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This article in SSSAJ

  1. Vol. 74 No. 5, p. 1613-1622
    Received: Dec 4, 2009

    * Corresponding author(s): upendra.sainju@ars.usda.gov


Land Use and Management Practices Impact on Plant Biomass Carbon and Soil Carbon Dioxide Emission

  1. Upendra M. Sainju *a,
  2. William B. Stevensa,
  3. Thecan Caesar-TonThata and
  4. Jalal D. Jabroa
  1.  aUSDA-ARS, Northern Plains Agricultural Research Lab., Sidney, MT 59270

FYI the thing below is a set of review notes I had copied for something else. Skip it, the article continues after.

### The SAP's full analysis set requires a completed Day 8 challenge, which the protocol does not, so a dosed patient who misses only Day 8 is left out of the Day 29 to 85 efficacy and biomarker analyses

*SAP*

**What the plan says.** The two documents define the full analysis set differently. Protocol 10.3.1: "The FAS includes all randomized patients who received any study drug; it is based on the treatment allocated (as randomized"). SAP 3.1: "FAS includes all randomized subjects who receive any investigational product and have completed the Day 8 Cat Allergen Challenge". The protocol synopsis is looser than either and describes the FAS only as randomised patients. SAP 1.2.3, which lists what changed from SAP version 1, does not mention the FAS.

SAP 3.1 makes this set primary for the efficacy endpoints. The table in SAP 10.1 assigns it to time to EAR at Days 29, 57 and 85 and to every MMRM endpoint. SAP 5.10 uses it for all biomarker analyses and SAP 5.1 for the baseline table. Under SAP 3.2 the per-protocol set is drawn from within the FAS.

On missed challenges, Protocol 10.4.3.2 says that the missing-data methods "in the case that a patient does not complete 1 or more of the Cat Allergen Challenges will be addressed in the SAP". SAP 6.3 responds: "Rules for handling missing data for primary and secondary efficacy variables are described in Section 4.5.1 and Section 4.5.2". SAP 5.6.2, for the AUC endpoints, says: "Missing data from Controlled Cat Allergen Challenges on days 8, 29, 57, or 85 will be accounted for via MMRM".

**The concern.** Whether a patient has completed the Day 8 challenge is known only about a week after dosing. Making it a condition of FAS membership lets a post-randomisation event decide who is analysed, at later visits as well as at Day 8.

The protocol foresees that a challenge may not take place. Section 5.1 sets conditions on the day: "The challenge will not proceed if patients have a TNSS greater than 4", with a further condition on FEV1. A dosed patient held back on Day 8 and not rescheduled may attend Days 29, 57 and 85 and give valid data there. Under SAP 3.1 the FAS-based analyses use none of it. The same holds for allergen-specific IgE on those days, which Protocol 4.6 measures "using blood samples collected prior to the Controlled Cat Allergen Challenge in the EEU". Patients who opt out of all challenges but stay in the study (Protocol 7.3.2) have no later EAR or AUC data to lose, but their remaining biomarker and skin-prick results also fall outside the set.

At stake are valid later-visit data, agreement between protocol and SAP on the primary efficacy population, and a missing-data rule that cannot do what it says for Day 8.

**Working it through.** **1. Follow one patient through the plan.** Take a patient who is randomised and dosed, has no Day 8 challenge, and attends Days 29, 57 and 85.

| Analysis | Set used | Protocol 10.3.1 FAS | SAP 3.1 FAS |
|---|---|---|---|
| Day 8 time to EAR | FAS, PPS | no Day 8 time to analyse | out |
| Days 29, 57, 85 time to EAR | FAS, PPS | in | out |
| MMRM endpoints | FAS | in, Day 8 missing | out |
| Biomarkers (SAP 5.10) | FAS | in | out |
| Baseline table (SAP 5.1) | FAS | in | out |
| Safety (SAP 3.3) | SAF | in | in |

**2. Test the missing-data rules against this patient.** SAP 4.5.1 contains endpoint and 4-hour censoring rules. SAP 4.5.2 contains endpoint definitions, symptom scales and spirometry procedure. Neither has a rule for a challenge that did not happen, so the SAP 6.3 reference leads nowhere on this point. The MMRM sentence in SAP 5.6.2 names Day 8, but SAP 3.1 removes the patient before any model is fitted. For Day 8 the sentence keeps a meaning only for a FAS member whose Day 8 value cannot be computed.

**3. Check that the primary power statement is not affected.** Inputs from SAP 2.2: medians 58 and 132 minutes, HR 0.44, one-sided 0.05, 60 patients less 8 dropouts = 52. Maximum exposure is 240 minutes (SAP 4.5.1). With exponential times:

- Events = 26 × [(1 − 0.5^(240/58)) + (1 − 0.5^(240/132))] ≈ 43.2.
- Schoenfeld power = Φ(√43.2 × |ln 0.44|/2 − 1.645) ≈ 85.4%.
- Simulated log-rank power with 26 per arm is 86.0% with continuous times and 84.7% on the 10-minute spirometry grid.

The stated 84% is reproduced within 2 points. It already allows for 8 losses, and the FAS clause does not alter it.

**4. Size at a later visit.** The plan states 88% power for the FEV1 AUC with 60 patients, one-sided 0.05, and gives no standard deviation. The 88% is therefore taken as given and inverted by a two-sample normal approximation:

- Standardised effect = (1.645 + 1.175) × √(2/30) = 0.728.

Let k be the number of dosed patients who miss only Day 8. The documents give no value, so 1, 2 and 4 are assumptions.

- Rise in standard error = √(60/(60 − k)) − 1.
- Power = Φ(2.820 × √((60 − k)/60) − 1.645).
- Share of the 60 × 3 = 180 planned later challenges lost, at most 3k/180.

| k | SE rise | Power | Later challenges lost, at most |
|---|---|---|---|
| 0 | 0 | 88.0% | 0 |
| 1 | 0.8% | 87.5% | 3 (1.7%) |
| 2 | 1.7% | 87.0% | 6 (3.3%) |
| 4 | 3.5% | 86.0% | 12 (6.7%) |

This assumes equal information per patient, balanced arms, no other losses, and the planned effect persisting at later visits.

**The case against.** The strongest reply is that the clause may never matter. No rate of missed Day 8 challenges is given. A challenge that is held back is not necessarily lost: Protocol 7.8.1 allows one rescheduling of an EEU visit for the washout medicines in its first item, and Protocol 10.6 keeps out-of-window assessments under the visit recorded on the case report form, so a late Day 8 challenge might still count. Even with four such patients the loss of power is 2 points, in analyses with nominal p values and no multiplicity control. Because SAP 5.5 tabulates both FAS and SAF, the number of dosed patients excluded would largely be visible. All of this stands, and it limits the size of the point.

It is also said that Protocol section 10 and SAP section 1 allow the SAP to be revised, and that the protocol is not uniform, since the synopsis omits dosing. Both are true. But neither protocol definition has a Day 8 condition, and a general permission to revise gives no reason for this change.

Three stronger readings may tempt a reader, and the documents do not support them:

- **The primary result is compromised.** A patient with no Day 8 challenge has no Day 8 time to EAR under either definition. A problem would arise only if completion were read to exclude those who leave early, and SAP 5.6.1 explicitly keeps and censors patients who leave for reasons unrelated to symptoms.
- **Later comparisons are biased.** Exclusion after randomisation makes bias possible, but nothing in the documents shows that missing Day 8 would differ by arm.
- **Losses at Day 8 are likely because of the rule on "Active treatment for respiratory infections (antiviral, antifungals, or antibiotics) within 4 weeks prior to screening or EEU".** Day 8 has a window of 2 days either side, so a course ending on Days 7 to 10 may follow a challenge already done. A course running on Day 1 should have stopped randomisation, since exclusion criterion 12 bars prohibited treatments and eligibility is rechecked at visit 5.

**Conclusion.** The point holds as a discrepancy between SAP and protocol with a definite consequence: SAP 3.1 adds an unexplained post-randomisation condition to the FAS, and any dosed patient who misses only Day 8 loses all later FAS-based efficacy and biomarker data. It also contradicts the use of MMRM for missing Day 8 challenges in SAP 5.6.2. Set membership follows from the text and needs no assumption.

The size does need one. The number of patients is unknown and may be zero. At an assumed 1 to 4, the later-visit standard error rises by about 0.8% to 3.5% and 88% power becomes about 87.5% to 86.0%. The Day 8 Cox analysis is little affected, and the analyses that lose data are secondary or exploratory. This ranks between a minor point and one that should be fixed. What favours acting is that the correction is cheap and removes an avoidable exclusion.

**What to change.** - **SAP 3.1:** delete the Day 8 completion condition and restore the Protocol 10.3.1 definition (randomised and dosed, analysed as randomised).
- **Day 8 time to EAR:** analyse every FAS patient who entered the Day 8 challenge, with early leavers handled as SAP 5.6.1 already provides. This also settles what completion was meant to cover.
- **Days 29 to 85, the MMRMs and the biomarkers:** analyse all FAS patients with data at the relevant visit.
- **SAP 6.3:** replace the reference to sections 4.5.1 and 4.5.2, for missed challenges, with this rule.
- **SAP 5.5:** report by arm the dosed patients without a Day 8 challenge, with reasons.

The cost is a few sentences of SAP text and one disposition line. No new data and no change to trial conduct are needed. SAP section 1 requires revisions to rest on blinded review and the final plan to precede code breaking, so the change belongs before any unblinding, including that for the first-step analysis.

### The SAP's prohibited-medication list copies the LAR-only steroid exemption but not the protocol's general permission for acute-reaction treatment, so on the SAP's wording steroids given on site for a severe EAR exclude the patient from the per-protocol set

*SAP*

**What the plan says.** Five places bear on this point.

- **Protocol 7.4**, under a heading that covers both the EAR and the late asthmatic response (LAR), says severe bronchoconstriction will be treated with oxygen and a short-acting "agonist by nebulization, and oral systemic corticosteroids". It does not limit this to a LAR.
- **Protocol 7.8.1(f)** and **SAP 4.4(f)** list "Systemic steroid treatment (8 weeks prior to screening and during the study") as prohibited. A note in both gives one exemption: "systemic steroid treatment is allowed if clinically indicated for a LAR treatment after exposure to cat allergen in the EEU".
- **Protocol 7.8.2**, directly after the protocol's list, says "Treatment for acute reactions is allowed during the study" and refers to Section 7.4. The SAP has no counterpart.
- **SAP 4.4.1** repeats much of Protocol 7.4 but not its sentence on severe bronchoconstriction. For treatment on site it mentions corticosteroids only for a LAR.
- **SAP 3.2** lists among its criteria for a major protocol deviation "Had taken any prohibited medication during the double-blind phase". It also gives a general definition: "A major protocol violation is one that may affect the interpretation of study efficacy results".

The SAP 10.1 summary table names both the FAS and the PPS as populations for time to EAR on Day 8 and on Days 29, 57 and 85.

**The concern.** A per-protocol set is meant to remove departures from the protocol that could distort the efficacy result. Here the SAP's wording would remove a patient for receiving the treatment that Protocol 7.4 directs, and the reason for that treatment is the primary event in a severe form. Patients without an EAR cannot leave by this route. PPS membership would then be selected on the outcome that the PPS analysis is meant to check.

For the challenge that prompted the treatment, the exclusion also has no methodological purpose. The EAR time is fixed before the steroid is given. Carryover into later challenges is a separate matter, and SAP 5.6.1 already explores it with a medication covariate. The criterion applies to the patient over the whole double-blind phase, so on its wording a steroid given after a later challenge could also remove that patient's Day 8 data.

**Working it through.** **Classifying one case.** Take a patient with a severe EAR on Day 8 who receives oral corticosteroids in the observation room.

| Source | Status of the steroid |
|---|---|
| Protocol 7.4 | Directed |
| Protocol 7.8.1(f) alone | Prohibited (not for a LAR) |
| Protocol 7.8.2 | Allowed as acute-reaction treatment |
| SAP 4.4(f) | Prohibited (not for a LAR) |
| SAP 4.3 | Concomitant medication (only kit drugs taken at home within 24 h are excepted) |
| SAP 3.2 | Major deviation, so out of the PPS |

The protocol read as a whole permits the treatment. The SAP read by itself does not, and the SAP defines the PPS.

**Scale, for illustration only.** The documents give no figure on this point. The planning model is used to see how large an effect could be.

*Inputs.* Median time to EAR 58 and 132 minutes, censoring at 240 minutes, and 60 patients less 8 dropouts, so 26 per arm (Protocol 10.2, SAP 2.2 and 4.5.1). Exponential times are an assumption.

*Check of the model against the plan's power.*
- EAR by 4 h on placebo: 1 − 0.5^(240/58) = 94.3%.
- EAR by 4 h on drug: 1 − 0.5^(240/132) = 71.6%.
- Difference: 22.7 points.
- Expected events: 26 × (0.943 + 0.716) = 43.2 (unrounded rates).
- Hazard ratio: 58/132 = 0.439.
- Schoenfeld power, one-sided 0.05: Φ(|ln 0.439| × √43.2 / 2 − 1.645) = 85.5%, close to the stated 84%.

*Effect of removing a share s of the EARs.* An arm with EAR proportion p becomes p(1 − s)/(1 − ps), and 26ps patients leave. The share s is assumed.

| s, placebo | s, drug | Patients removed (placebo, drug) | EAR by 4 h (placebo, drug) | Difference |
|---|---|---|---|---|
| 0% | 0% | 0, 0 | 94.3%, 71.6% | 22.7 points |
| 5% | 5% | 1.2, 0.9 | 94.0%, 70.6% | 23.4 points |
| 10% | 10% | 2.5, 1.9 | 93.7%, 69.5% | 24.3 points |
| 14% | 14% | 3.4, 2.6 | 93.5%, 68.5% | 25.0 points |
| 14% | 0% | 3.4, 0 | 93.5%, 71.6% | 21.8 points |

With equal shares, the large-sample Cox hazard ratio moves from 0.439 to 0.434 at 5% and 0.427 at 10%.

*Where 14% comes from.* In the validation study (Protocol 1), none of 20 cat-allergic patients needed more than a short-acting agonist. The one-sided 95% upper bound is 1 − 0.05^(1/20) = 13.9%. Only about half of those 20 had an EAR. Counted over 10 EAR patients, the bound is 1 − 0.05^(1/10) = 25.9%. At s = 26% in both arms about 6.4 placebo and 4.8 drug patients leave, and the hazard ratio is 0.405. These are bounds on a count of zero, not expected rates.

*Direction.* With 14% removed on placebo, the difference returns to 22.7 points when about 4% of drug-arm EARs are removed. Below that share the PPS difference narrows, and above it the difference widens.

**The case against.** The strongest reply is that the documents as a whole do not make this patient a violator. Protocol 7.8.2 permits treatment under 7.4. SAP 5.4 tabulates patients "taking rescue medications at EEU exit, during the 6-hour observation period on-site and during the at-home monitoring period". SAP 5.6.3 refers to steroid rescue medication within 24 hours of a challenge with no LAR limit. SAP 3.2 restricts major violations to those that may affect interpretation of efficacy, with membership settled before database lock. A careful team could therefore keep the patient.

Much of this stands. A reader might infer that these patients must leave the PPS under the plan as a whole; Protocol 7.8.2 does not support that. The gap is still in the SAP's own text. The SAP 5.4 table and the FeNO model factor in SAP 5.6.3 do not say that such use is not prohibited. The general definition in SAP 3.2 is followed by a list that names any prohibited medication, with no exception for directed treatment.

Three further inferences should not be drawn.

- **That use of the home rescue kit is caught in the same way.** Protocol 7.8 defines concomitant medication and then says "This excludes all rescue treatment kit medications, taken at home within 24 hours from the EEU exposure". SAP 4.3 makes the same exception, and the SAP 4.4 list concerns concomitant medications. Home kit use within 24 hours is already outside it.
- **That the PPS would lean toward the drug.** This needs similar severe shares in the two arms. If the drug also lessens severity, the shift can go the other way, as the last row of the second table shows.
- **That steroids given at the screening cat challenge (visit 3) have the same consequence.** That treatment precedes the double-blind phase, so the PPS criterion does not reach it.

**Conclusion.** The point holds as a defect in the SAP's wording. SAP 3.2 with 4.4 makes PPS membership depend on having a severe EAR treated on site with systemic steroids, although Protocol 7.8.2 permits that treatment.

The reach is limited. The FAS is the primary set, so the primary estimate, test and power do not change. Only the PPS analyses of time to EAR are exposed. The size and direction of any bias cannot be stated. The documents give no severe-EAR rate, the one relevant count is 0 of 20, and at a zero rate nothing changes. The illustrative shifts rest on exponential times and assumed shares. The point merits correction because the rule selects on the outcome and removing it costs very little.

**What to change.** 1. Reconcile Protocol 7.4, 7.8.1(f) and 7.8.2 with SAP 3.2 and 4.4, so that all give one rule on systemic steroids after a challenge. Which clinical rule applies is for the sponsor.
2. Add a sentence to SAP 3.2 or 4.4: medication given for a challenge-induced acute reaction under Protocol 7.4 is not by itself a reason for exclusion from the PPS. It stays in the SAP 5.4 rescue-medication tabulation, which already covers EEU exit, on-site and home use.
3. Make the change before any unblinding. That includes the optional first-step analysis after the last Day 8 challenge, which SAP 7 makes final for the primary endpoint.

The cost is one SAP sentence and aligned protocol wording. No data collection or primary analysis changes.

Land use and management practices may influence plant C inputs and soil CO2 emission. We evaluated the effect of a combination of irrigation, tillage, cropping system, and N fertilization on plant biomass C, soil temperature and water content at the 0- to 15-cm depth, and CO2 emission in a sandy loam soil from April to October, 2006 to 2008, in western North Dakota. Treatments were two irrigation practices (irrigated and unirrigated) and six cropping systems (conventional-tilled malt barley [Hordeum vulgare L.] with N fertilizer [CTBFN], conventional-tilled malt barley with no N fertilizer [CTBON], no-tilled malt barley–pea [Pisum sativum L.] with N fertilizer [NTB-PN], no-tilled malt barley with N fertilizer [NTBFN], no-tilled malt barley with no N fertilizer [NTBON], and no-tilled Conservation Reserve Program [NTCRP]). Plant biomass C was greater in NTBFN than in NTBON in 2006 and 2007 but was greater in NTB-PN than in CTBON, NTBON, or NTCRP in 2008. Soil temperature was greater but water content was lower in NTCRP than in CTBFN and NTBFN. Soil CO2 flux peaked immediately following heavy rain or irrigation (>15 mm). Total CO2 flux from April to October was greater in the irrigated than in the unirrigated practice and greater in NTCRP than in annual cropping systems. Soil CO2 emission was probably related more to soil temperature and water content or tillage than to aboveground plant C input. Because of reduced CO2 flux compared with CTBON and NTCRP but similar biomass yield as NTBFN and CTBFN, NTB-PN may be used to reduce CO2 emission from croplands in the northern Great Plains.

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